Unfortunately, there are more don’ts than do’s when it comes to trying to help deer survive a brutal winter. The biggest don’t is NOT to feed deer a high quantity of high energy foods like shelled corn. It’s the same story every year; you hear about somebody with good intentions putting out shelled corn for deer to help them survive the winter but then find several deer dead just feet away from the corn pile. You may be asking yourself why deer can survive just fine eating waste grain and standing corn, but shelled corn represents a major threat to survival? Well believe it or not, although corn represents a high energy food source that can help deer survive energetically stressful time periods like winter, in general, corn is not the best food for deer. That’s because corn is hard to digest and changes the pH of their stomach. In turn, the bacteria composition needs to change in a deer’s stomach to help them digest the corn. When deer are feeding on waste grains, they generally aren’t consuming enough corn at a fast enough rate to do any harm. And when deer are feeding in standing corn, they are also usually consuming parts of the corn stalk that serves as roughage and helps a deer maintain the pH in their stomach. The issue is when deer have essentially unlimited access to shelled corn. They will eat too much corn without having any roughage available, which increases the pH in a deer’s stomach so fast that it can kill the deer. This change in pH is known as acidosis causes deer to die almost instantly. Although these people have good intentions, their actions prove to be deadly.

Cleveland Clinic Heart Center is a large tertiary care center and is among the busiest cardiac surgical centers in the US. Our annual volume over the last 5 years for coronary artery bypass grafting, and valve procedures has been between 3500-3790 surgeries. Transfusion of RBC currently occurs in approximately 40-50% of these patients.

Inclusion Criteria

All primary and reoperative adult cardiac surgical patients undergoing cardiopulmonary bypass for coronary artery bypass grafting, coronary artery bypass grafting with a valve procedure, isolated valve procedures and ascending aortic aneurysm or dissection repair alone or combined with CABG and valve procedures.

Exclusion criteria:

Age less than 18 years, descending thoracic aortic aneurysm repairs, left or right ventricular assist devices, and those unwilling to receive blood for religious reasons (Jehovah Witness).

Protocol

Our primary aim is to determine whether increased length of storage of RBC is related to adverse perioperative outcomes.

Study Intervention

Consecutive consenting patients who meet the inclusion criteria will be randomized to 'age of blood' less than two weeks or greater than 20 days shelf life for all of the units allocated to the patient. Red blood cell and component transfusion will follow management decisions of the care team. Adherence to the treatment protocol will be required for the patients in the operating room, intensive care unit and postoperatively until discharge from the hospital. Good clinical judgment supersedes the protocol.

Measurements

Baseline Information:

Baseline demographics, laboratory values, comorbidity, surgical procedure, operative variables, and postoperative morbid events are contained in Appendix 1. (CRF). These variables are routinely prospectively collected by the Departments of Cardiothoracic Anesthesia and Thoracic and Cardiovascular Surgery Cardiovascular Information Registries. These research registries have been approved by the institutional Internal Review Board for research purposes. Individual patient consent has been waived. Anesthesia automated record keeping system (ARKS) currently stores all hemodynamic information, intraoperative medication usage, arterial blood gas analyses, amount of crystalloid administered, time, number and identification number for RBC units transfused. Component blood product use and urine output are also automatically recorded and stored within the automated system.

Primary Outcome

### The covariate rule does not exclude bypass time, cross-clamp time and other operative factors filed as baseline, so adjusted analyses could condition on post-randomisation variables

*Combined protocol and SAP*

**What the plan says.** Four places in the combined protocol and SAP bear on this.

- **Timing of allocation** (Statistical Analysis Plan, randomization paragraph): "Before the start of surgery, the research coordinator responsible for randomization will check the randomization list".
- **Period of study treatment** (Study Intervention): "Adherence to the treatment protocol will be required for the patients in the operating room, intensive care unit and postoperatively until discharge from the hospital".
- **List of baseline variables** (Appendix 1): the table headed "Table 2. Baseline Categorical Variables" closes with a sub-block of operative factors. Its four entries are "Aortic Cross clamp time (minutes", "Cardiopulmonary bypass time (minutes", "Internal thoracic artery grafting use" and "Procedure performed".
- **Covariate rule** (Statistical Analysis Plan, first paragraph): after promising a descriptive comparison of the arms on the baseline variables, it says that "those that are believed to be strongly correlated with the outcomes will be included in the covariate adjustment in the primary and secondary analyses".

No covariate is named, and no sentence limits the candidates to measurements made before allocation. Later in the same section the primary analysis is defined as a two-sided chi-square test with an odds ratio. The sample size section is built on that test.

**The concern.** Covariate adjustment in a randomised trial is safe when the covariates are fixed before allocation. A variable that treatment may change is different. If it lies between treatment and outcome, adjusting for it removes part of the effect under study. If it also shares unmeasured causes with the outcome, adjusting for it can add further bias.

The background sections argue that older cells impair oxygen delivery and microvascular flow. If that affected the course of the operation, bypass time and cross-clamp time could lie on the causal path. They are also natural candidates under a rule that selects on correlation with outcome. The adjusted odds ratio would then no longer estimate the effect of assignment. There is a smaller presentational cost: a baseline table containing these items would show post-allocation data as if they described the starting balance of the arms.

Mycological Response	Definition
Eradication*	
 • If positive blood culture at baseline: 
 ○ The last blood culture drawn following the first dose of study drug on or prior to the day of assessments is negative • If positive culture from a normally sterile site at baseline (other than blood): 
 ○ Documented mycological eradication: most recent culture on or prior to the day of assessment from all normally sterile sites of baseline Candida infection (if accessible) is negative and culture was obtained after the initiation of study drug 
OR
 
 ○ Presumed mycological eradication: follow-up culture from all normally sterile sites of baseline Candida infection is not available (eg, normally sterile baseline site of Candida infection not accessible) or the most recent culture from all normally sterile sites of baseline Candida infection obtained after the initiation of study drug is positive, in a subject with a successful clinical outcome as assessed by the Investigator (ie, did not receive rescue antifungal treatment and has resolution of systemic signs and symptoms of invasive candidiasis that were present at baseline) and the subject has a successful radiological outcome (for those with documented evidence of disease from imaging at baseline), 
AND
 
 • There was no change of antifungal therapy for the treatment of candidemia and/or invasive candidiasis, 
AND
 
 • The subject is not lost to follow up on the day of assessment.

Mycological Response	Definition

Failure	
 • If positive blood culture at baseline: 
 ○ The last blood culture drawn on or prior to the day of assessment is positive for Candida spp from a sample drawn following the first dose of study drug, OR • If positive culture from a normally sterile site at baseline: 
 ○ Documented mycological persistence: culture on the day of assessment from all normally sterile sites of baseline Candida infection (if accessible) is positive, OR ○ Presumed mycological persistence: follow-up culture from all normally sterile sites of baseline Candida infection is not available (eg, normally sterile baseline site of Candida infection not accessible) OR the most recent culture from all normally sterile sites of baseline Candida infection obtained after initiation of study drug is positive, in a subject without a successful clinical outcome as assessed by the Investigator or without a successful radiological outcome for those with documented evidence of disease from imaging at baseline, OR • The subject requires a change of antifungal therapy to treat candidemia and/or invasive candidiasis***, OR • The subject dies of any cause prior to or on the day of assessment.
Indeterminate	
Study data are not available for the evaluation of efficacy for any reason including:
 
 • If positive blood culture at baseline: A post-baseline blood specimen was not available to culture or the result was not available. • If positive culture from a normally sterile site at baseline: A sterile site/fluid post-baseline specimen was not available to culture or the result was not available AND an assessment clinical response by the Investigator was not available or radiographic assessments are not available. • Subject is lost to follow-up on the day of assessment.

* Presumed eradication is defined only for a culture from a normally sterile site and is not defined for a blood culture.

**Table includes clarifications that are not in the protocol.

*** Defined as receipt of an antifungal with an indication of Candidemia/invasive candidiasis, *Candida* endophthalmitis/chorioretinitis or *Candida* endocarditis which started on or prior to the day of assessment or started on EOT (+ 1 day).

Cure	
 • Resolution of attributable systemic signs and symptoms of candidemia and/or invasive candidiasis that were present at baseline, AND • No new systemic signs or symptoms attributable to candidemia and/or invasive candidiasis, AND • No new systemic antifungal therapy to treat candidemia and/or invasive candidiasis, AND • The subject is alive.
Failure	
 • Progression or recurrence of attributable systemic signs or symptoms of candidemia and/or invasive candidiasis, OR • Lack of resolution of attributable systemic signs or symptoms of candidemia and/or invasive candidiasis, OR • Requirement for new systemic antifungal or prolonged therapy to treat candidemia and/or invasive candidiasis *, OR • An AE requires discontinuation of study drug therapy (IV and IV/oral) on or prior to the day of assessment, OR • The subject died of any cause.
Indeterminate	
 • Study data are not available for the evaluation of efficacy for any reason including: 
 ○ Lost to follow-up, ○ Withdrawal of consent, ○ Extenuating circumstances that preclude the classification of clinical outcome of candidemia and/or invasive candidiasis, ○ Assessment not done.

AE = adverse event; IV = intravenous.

Generally speaking, there is more harm than good that comes from feeding wildlife. So avoid feeding deer with piles of corn to help them survive harsh winters. But don’t worry, it’s not all doom and gloom because there are a few things you can do to help deer survive the winter, particularly if you have the ability to manage your hunting property.